Healthwatch Rutland aims to improve care in the county

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Rutland’s new health watchdog has launched a series of public events as it tries to shape the future of care in the county.

Healthwatch Rutland has revealed its programme for 2014 and says it is keen to work with patients, carers and a variety of health organisations to improve services in the county.

A number of “listening events” will be held around the county through February and March, where people can raise any issues they may have.

Healthwatch Rutland chairman Jennifer Fenelon said: “Users of services and carers have left us in no doubt that they want a strong, clear, independent voice to describe the problems that they face to the organisations who plan and deliver health and social care services.”

She added: “As well as listening, we work with planners and providers to try to help improve the problem areas we hear about.

“We have been heartened at how willing local organisations are to work with us and to listen to the user’s voice.

“With them, we can share the evidence and build up an independent picture of health and social care in Rutland.”

Healthwatch is a national initiative set up to champion the rights of healthcare users. Healthwatch Rutland was commissioned by Rutland County Council and replaced the Rutland Local Involvement Network, known as Rutland Link.

The group has already set out a number of initiatives for the coming year.

Healthwatch services will soon be available from the Citizens Advice Bureau in High Street, Oakham.

Its chief executive Jane Clayton Jones said: “Good information empowers people to solve their own problems, by adding Healthwatch to our service we are further expanding the ‘one stop shop’ service we already offer”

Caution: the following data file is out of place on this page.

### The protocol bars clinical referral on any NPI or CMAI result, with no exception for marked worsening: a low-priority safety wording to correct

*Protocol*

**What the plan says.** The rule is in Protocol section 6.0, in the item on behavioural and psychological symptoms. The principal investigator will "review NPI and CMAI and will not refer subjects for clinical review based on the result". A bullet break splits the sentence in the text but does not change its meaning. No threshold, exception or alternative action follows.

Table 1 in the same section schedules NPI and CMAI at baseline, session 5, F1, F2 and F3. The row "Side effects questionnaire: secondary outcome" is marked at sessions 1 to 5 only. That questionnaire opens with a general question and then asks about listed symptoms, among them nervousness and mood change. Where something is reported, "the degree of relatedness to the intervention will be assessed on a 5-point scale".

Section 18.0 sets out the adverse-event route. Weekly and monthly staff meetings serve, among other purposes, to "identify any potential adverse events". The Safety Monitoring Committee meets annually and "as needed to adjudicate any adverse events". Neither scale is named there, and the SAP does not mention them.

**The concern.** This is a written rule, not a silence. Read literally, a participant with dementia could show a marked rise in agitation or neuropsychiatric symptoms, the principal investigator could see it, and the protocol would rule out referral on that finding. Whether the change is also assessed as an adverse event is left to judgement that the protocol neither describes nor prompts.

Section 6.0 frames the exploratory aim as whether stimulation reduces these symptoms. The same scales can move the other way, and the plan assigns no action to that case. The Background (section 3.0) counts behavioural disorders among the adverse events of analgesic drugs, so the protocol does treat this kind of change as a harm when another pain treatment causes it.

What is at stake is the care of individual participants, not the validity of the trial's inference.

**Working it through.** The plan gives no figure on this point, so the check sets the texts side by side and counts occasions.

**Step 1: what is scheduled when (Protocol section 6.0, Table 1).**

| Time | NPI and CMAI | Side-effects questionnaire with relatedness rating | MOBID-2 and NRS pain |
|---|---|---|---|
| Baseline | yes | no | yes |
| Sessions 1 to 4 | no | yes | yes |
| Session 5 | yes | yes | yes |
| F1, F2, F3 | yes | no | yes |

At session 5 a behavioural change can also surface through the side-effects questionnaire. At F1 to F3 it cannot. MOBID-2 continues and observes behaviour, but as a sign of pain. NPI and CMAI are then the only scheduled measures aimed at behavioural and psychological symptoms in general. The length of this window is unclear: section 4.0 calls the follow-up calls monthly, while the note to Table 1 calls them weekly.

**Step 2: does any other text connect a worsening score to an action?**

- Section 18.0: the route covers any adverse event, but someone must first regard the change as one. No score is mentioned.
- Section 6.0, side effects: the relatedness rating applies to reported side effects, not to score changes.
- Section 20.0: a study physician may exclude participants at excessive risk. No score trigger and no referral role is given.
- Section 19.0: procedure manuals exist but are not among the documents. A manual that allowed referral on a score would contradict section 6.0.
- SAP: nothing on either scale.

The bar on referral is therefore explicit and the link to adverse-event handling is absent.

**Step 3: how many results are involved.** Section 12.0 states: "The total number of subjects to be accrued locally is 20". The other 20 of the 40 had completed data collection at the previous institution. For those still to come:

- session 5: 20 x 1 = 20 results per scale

The watchdog will have offices at Voluntary Action Rutland in Lands’ End Way, so it can work closely with the county’s voluntary sector.

And an ambitious project to get the views of people with dementia and their carers has been launched.

Healthwatch Rutland member Margaret Demaine said: “By the spring we hope to have a picture of what dementia services look like through the eyes of people with dementia and their carers.

“Dementia is a big challenge for Rutland but no-one knows better what services are like than people who use them.”

People will be able to raise issues with the watchdog when Rutland Community Spirit’s First Contact Mobile bus visits towns and villages during February and March.

Rutland Community Spirit is a charity that supports vulnerable or isolated people over the age of 60.

County council leader Roger Begy welcomed the watchdog. He said: “We are all intent on improving services for Rutland people and we want to work together. We have a very loud voice when we all join together.”

Visit the Healthwatch Rutland website or call 0116 2574 999.